• He attended Acton-Boxborough Regional High School in the 1990s.
  • In 2005, Drew graduated with a degree in Computer Science from the MIT, where he was a member of the Phi Delta Theta fraternity.
  • He worked at startups throughout high school and college, including Bit9, Accolade and Hubspot. Dropbox is his sixth.
  • Houston conceived of Dropbox on a bus trip from Boston to New York:
  • He had left his USB drive on his desk at home, leaving him with nothing to do.
  • He opened his text editor and started writing the first lines of code of Dropbox.
  • While still at MIT, Houston met Arash Ferdowsi, co-founder and CTO of Dropbox, through a friend at MIT and showed him an early version of Dropbox.
  • Houston founded Dropbox in June 2007 and secured funding from Y Combinator.
  • They eventually moved to San Francisco and received their first venture capital investment from Sequoia Capital, early investors in Google and Apple.
  • Dropbox officially launched at 2008’s TechCrunch50.
  • Due to trademark disputes, Dropbox’s official domain name was “getdropbox.com” until October 2009, when they acquired their current domain, “dropbox.com”.
  • His initial video describing Dropbox went viral while Dropbox was still in beta.
  • In December 2009, Steve Jobs met with Drew and tried to buy Dropbox saying it was just feature. Drew turned him down and Apple launched iCloud in June 2011.
  • Google Drive would launch April 2012. Dropbox had to scale or be crushed.
  • Dropbox solved the “freemium” riddle, with revenue on track to hit $240M in 2011.
  • In August 2011, he raised $250M on a $4B valuation from the five top tech VCs.
  • In May 2011, Dropbox struck deals with Softbank and Sony Ericsson to come preloaded on their mobile telephones. He had to penetrate the Android market.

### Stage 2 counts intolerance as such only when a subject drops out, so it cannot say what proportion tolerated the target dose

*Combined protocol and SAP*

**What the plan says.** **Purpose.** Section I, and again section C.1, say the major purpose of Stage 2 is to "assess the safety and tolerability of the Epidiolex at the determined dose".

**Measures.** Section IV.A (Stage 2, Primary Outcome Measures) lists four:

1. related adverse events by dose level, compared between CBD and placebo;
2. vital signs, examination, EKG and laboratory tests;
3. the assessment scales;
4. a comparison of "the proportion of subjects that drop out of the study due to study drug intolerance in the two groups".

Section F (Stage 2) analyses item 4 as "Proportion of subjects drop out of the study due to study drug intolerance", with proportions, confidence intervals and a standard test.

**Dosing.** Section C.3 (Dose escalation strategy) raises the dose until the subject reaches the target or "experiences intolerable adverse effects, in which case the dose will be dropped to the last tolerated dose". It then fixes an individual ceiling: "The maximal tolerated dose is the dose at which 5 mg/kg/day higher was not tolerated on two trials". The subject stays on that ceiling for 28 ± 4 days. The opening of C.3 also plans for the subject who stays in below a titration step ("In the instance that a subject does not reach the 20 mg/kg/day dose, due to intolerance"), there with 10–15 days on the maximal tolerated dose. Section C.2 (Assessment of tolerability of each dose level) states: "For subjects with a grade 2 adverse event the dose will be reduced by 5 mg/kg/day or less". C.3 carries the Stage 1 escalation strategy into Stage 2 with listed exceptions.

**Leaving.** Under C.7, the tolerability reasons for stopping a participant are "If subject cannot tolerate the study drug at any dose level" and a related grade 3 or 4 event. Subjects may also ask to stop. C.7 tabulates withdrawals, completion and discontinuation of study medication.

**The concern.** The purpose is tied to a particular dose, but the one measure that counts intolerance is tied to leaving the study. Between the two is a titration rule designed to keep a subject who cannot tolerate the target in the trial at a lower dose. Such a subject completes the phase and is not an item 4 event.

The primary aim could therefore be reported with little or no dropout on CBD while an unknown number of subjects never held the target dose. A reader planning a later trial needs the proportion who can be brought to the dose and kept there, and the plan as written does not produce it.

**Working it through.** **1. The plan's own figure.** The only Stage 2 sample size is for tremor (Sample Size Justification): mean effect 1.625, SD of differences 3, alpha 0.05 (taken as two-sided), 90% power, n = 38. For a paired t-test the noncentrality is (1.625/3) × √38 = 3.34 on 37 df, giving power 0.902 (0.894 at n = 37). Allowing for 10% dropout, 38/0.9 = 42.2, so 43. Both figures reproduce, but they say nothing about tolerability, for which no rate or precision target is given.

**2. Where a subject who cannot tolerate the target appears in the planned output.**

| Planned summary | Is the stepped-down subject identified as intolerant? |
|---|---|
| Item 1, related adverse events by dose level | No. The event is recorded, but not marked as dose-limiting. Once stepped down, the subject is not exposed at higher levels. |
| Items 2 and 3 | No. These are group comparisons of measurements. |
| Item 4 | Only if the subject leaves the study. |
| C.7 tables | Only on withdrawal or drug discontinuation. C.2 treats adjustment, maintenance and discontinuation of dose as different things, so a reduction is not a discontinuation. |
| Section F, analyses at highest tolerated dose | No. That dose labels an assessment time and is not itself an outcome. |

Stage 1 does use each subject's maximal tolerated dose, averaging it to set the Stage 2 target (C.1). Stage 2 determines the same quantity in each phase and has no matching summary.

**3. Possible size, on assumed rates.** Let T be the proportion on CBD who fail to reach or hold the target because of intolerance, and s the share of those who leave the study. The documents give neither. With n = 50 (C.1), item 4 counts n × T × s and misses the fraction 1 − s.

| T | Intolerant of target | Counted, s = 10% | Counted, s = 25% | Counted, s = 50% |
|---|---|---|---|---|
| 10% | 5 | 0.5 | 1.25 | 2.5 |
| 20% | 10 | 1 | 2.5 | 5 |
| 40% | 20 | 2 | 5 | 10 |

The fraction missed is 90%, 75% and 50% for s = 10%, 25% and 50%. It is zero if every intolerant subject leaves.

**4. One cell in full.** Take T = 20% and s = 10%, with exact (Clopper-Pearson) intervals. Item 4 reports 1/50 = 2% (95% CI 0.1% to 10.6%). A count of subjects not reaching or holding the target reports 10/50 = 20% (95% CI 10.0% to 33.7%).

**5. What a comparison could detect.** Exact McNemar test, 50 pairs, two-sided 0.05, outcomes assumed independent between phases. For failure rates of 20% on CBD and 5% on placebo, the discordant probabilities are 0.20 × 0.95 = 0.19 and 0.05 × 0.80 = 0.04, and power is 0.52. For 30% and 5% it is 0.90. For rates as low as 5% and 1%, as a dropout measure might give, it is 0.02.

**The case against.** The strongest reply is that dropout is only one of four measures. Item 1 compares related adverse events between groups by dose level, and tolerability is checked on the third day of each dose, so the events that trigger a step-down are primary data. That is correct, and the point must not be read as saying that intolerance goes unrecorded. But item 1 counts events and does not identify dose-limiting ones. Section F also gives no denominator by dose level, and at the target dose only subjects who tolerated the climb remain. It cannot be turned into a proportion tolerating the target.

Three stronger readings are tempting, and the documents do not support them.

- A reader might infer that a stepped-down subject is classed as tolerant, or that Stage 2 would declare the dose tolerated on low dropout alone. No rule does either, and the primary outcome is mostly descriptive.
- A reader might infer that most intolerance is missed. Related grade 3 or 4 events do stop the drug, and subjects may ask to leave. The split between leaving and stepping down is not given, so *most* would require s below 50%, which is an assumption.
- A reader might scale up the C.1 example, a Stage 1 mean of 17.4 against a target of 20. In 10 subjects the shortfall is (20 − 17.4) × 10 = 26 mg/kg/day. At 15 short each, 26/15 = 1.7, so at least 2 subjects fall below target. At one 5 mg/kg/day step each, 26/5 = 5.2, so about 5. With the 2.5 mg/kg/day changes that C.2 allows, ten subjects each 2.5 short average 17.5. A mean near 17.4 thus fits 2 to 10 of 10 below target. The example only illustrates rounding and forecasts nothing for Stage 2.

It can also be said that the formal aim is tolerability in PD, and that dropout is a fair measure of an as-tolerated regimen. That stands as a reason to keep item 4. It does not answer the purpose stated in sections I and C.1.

• In April 2012, Dropbox announced a new feature to automatically upload photos to up to 3GB of free space, a move against Google Drive and MS SkyDrive.
  • In September 2012, Facebook allowed users to share files using Dropbox.
  • In November 2014, MS allowed Office apps to store files using Dropbox.
  • On March 2016, Dropbox announced it had reached 500 million users.
  • Drew’s net worth is estimated to be around US$1.04B (March 2017).

Intel Chip Security Flaws: Meltdown and Spectre

  • Researchers found two major weaknesses in processors that could let attackers read sensitive information that should never leave the CPU, or central processing unit. In both cases, attackers could see data that the processor temporarily makes available outside of the chip.
  • To make computer processes run faster, a chip will essentially guess what information the computer needs to perform its next function. That’s called speculative execution. As the chip guesses, that sensitive information is momentarily easier to access.
  • One flaw, Spectre, would let attackers trick the processor into starting the speculative execution process. Then attackers could read the secret data the chip makes available as it tries to guess what function the computer will carry out next.
  • The other flaw, Meltdown, lets attackers access the secret information through a computer’s operating system, such as Microsoft Windows or Apple’s High Sierra.
  • Intel CEO Brian Krzanich says the problems are well on their way to being fixed, at least in the case of Intel-powered PCs and servers. Intel said that 90 percent of chips released in the last five years will have fixes available by January 6, 2018. Fixes for older chips will be released a few weeks later.
  • On January 3, 2018, Microsoft released patches for the Windows operating system and its Internet Explorer and Edge browsers, but warned that your antivirus software needs to be updated to support those patches.